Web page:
Tuesday, February 06, 2007

Oaxaca, Mexico: Learn to speak English, then adopt English law

This news is a couple of weeks old, but I'm just now digging through a mountain of Email that, uh, mounted up during my bout with dysentary/malaria/rickets/ebola/poison ivy, or whatever.

g c blues in Costa Rica (who also is recovering from a year-end illness -- must be an epidemic) sends along a link to Mary Katherine Ham, writing in the Townhall Blog. She mentions the release of the International Index of Economic Freedom. This, as she explains, is a measurement of how easy it is to do business in a given country.

The index makes a couple of things glaringly clear. First, if you want a successful economy, adopt English rule of law. Only 7 countries are designated as having truly "free economies":
Hong Kong
United States
New Zealand
United Kingdom
Notice that 5 of the 7 are English speaking and remain under the English form of rule of law. Hong Kong, of course, was under British rule from 1842 to 1997 and continues to maintain its own legal system, monetary system, customs policy, cultural delegation, international sports teams, and immigration policy distinct from China.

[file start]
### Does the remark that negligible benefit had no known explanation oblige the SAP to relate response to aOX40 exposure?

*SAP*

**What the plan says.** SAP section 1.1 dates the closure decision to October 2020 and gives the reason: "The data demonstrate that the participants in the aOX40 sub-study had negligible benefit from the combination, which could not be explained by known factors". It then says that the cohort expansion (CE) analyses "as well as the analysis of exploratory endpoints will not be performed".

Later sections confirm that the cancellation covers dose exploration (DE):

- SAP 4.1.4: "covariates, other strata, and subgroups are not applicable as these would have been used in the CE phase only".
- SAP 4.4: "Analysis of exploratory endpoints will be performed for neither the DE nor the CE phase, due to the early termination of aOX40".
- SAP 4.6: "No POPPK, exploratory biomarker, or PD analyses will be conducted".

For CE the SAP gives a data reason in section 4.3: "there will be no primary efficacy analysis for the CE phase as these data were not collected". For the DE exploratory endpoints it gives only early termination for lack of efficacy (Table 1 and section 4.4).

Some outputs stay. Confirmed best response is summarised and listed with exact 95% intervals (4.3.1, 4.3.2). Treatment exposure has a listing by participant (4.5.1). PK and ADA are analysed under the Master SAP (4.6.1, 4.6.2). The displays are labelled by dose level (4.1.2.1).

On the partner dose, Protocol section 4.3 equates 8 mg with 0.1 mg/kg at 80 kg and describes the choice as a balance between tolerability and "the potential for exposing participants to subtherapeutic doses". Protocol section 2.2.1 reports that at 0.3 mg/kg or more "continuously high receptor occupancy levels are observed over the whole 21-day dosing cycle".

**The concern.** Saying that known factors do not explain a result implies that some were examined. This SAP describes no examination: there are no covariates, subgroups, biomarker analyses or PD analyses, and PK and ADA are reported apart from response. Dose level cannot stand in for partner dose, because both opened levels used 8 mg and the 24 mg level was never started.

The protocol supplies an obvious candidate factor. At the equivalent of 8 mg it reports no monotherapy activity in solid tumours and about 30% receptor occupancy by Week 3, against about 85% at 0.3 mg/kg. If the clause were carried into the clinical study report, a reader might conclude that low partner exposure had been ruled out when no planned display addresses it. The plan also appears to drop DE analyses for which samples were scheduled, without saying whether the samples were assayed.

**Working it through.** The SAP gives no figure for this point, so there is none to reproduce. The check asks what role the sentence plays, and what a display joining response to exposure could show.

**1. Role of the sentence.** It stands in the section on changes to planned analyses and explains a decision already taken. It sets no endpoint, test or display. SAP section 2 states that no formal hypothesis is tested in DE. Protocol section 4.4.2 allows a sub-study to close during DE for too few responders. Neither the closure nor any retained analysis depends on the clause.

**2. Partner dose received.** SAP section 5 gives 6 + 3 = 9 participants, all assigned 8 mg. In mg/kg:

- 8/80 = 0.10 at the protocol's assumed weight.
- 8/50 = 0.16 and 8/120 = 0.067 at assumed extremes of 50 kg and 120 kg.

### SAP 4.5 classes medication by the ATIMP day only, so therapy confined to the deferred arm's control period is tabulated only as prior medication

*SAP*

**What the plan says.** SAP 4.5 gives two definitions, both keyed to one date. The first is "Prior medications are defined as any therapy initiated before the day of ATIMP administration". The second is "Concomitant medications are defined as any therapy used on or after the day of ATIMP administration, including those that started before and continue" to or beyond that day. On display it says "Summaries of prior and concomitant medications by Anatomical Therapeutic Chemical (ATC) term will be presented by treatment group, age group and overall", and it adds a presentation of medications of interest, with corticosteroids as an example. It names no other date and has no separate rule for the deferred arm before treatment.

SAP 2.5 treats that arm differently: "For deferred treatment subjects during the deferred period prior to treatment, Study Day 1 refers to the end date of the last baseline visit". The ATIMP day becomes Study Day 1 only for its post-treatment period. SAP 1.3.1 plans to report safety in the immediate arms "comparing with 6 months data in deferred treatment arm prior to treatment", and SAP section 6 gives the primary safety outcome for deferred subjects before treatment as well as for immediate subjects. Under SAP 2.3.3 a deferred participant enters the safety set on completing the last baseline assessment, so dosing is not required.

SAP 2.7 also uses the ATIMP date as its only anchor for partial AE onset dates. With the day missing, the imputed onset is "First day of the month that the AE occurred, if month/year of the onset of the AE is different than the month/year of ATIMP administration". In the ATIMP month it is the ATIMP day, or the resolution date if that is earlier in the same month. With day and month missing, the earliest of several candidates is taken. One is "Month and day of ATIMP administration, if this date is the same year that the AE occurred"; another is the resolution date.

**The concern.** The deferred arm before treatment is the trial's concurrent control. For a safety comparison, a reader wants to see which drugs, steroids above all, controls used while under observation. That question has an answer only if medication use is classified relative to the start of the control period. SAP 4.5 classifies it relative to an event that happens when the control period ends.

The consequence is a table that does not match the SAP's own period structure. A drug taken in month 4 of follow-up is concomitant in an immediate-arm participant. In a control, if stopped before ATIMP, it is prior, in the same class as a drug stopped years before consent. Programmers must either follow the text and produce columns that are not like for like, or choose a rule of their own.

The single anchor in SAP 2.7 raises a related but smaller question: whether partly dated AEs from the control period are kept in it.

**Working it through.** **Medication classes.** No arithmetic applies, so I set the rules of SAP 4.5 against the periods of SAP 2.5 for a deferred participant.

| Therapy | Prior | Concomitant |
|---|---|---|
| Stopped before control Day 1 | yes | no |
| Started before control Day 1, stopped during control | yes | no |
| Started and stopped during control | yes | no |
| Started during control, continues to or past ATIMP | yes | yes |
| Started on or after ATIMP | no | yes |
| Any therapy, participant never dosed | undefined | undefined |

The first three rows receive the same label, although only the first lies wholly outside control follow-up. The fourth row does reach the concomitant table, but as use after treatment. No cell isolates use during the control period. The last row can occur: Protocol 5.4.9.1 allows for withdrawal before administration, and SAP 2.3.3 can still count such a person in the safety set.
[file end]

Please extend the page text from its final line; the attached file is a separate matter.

Singapore was under British colonial rule from 1819 til 1963. So, one could say that English rule of law and English free commerce are represented by all 7 of the only "free" economies on earth.

Now, as far as an overall ranking, first to last, of economic freedom, the top 20 on the list look like this:
Hong Kong
United States
New Zealand
United Kingdom

Mexico is ranked 49th, behind such countries as Panama, Latvia, and Africa's Botswana and Mauritius. This is the challenge facing Calderón which no Mexican president, ever, in the country's entire history, has been willing to face.

The rankings are based upon 10 "Freedoms". Each country is ranked 0-100 on each of the ten criteria. Each criterion is weighted equally. The "10 Freedoms" are:
Business Freedom
Trade Freedom
Fiscal Freedom
Freedom from Government
Monetary Freedom
Investment Freedom
Financial Freedom
Property rights
Freedom from Corruption
Labor Freedom
Now, if you want a good yuk, try to find Venezuela. It takes a concerted effort to find Hugo's Utopia. It's ranked 144th, alongside such economic powerhouses as Cuba, Bangladesh, Burundi and Chad.

What are your expectations concerning the long term welfare of the Venezuelan people? Pretty dismal, I should think.

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for art, gifts and collectibles -- all hand made
by Mexican indigenous artists.

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